Culinary designer and contemporary performance artist Marc Bretillot brings fantasy to food, while exploring the rituals and symbolism associated with mealtimes. Natasha Edwards tucks in
‘I’ve always had a passion for cooking. It was almost by chance that I became a designer, rather than a chef,’ says Marc Bretillot. Today, though, he is somewhere between the two, at the forefront of the new profession of ‘design culinaire’, using his design skills to complement chefs, food companies and caterers.
After studying decorative arts at the craft-oriented École Boulle in Paris, and a period of glass-making, he turned to furniture and lighting, working with wood, resin, metal and recycled items, while also making prototypes for other designers. His studio and house – a former fountain-maker’s atelier in north east Paris – is littered with children’s bikes and roller skates, the requisite computers, one of the lamps he welded on to recuperated pram wheels and, behind a glass panel in the middle of the central room, the open kitchen where Bretillot likes to prepare dinner for friends.
Bretillot looks more like one of France’s post-punk alternative rock musicians than a designer, so it’s no surprise to learn that he also plays in the food-linked performances of rock trio Les Equarisseurs – drumming from under a table while simultaneously stirring up a giant soup with mechanical food mixers.
What has brought Bretillot most attention, however, is his pioneering workshop in culinary design at the École Superieure d’Art et de Design in Reims. ‘I was originally brought in to teach a course in materials,’ explains Bretillot, who soon began taking along foodstuffs to show students that they could be treated, from a design perspective, like any other material. ‘Mayonnaise is like a resin, which changes composition and hardens. Meat has to be cut with the grain, like wood,’ he says. In 1999 it became a course in its own right.
One aspect of Bretillot’s work covers the rituals of the meal and symbolism of eating. ‘Cuisine is an illustration of how society functions. If we look back over time, the way of serving is related to the form of government during each period,’ he says. Today’s trends for compartmentalised servings, froths, mousses and cappuccinos are, he believes, a form of virtualisation of food.
Food design existed before, insists Bretillot, whether in grandiose cakes, designed in architectural-style drawings, or confections, such as a Toblerone. What is recent is food associated with the name of a designer, but, whereas most designers stop at the stage of restaurant interiors, packaging or dinner services, Bretillot treats the properties and associations of food, and the rituals and symbolism associated with the meal.
Some projects take the form of redesigning food products. It’s not just stylism, says Bretillot, but a question of classic design issues, such as historical context, image and function, researching the history and origins of a product, and questioning existing codes. For the upmarket food hall of Le Bon Marché department store, he collaborated with pastry chefs Philippe Muze and Olivier Cheron to design a new, ‘more ergonomic’ version of the classic French millefeuille – vertical rather than horizontal, and held together in a binding of nougatine and chocolate, it is easier to cut. Recently, he was brought in by the Chambre des Métiers of the Limousin region to help local charcutiers update the image of the traditional pâte en croûte (pork pie) – his solution, a form of stencil, using greaseproof paper during the baking, to create a distinctive pattern on the crust.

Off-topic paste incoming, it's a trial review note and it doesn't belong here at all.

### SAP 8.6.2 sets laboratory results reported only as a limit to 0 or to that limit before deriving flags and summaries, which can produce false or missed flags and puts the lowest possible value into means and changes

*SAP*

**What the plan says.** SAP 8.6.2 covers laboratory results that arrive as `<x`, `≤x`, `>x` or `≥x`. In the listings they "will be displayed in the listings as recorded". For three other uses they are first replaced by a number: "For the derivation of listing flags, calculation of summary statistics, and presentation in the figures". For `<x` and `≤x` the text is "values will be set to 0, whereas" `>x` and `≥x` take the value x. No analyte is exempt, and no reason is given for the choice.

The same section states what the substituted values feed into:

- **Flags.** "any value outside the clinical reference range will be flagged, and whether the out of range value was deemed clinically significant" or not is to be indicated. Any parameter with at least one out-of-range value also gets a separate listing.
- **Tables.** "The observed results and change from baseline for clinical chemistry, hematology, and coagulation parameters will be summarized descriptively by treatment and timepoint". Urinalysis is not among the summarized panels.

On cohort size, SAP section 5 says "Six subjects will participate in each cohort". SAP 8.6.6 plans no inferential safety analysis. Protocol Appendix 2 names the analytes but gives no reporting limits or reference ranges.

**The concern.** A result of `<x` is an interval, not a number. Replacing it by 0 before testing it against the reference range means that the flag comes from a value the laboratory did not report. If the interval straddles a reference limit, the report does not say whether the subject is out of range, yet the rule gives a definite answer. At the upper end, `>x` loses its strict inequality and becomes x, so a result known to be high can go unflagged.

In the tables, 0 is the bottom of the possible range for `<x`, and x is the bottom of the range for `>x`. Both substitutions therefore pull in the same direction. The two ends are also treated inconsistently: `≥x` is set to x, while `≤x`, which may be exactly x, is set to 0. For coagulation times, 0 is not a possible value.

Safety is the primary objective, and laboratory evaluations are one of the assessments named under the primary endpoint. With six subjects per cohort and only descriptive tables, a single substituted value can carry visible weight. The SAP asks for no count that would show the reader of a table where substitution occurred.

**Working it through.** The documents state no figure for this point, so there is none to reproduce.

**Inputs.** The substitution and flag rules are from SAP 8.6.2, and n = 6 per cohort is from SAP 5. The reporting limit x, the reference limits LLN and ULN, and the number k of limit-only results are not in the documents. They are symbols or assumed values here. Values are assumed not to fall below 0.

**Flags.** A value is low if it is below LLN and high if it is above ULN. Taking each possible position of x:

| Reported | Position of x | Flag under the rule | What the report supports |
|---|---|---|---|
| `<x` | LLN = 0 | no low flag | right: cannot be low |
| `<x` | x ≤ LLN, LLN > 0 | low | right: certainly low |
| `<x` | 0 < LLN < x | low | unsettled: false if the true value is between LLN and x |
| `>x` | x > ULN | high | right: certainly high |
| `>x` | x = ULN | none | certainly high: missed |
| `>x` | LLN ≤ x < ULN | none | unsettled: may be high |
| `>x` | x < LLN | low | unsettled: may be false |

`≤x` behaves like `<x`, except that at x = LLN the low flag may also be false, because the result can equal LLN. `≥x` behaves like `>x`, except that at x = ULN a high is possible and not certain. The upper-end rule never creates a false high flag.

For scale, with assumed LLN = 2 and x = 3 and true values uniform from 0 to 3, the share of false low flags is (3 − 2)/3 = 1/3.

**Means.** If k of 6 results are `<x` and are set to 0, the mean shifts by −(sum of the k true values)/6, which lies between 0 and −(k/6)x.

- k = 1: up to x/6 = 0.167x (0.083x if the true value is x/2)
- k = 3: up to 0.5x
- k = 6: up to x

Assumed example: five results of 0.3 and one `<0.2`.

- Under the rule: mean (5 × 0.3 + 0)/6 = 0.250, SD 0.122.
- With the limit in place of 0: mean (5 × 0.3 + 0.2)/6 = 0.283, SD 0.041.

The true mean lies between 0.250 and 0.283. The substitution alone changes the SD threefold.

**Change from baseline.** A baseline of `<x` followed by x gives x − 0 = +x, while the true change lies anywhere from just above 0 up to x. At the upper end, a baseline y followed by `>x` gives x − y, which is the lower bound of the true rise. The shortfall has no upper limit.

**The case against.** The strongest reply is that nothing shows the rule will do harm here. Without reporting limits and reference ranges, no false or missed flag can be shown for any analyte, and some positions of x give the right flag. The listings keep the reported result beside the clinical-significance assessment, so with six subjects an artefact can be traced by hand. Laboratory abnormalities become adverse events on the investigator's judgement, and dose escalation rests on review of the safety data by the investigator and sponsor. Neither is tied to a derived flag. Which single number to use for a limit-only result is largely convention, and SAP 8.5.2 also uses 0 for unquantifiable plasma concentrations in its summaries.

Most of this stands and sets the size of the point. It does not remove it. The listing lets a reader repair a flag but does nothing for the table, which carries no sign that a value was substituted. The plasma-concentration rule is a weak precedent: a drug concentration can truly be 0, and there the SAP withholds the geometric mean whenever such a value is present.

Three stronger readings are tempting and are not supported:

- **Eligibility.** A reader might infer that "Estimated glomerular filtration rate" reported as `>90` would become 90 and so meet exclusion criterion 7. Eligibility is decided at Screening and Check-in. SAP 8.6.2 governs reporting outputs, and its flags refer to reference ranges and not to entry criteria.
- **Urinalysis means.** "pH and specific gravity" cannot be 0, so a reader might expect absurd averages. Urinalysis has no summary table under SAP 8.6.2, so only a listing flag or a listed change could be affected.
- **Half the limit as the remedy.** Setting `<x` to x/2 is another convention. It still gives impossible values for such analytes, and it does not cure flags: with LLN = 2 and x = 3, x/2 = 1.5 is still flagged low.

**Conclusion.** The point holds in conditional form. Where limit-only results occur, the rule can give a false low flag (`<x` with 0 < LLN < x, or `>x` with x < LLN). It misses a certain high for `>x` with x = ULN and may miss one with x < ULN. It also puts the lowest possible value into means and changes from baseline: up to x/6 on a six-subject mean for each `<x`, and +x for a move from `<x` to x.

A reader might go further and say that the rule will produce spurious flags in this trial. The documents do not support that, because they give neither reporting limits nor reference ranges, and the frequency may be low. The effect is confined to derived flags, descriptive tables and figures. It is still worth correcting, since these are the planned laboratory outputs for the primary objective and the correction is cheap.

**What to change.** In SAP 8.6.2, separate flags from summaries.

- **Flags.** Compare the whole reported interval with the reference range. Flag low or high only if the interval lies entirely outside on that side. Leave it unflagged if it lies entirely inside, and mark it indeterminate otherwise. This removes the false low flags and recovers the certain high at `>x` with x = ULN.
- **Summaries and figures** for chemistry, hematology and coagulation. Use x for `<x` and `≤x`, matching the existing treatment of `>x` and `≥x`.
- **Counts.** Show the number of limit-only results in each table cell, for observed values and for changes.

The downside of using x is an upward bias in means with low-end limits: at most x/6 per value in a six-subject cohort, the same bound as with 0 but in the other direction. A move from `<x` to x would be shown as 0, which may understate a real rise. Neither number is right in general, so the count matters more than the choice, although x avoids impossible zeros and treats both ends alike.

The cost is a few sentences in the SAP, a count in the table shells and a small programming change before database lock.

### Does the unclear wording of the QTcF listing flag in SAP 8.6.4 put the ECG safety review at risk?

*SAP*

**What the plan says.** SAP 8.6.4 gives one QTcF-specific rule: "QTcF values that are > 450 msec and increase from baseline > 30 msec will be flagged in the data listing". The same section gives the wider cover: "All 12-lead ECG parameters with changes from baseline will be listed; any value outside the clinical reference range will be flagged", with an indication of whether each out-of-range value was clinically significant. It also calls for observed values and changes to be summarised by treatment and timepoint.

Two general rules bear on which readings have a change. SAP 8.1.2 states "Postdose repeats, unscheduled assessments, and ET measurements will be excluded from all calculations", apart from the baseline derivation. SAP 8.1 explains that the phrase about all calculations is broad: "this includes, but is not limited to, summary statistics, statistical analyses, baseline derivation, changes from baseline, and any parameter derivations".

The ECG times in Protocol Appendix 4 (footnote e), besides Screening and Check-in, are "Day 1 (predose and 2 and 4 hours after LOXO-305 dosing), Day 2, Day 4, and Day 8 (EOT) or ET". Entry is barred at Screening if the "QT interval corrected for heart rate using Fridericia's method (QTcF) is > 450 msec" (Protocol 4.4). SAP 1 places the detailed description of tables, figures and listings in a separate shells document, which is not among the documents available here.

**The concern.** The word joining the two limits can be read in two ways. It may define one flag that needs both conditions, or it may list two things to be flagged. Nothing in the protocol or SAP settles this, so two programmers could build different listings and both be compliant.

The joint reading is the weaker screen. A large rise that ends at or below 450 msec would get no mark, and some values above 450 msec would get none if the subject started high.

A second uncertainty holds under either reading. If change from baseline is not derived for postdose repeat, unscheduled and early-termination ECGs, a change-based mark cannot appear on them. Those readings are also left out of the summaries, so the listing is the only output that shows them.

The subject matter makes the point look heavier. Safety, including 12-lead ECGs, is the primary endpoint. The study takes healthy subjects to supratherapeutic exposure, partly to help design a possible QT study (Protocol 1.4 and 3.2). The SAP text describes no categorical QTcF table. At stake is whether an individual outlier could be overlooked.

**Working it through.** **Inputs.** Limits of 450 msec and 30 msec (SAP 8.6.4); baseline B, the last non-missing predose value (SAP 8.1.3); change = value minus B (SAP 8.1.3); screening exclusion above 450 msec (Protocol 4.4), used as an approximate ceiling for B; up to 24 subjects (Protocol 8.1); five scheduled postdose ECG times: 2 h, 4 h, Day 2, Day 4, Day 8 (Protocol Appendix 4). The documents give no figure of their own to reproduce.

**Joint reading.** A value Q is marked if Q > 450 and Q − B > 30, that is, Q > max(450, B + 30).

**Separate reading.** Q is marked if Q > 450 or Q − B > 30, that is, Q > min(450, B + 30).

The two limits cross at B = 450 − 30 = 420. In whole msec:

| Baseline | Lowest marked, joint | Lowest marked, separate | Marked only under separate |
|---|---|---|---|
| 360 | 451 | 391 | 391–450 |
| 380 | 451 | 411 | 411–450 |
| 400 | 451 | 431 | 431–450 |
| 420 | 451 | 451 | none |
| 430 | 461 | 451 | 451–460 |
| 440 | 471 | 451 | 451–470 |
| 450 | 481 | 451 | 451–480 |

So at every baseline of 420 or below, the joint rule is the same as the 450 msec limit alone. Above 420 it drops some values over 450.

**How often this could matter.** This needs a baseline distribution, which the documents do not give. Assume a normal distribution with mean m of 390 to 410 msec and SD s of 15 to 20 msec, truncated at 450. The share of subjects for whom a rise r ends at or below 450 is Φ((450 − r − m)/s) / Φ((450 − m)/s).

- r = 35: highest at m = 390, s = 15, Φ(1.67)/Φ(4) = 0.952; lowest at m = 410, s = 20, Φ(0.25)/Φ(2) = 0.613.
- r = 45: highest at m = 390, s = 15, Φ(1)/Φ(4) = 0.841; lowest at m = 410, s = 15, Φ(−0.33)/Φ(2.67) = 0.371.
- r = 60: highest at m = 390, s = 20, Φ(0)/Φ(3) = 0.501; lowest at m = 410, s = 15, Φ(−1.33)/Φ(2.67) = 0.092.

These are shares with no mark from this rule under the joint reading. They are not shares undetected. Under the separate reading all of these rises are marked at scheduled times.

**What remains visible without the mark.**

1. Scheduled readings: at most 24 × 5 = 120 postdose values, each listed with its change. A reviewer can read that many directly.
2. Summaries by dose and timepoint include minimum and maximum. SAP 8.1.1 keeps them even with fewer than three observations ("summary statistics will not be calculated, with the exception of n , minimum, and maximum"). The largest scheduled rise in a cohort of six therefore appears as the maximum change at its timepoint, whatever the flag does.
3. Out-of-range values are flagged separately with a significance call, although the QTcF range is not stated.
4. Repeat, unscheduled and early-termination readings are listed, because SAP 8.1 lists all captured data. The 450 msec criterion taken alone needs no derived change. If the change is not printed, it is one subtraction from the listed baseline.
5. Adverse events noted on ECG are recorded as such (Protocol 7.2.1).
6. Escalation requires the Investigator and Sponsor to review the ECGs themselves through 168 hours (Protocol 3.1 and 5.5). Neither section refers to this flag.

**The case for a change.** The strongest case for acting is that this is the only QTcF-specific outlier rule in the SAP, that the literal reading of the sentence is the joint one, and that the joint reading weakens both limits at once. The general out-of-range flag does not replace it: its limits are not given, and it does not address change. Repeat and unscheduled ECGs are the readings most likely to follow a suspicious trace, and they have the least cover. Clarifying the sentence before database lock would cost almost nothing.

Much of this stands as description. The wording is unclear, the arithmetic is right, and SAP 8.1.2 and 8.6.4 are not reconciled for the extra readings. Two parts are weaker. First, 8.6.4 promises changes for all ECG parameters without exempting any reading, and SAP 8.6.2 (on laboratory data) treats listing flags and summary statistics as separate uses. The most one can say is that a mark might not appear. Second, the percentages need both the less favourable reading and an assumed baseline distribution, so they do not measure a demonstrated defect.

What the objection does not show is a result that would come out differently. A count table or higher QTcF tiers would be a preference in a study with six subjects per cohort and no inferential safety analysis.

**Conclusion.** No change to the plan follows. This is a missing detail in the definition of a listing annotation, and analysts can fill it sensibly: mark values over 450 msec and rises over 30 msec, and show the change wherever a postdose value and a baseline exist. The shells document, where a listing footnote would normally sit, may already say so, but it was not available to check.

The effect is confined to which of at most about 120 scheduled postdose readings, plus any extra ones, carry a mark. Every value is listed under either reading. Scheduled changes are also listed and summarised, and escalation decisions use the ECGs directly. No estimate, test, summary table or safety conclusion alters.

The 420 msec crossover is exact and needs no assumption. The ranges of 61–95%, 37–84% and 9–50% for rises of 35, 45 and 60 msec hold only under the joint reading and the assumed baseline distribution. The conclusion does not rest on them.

Bretillot clearly still enjoys tinkering with machines. He has invented gadgets to ice shortbread and pour champagne, while a long-running fantasy is a system of mechanised, tabletop service carts. For Paris Designers’ Days at the Palais de Tokyo in 2005, steel rods with little hammers could be rotated to tap tunes on the wine glasses, while a knuckle of lamb was served to each diner, suspended from a shrine-like metal frame, to descend slowly into a mound of mashed potato and gravy below.
Although Bretillot notes a trend for multidisciplinary teams, he sees the role of food design as developing towards one-off special events. For a buffet given by a wood veneer supplier for Accor hotel group, Bretillot devised a wood-themed menu, from wood-smoked salmon, woodland blackberries and cinnamon bark to the oaky tannins of Cognac. In creating alternatives to the standardised wedding buffet or product launch lunch, he ensures guests leave with something to remember.
In parallel to his corporate clients, Bretillot also adds a more anarchic, alternative edge to his conceptual projects, making them closer to contemporary art, such as meals/performances at Paris’s Fondation Cartier, a reenactment of an Italian Futurist recipe with artist Gilles Saussart and a series of alarming meat sculptures. As he likes to remind you, ‘the act of eating is something very violent’.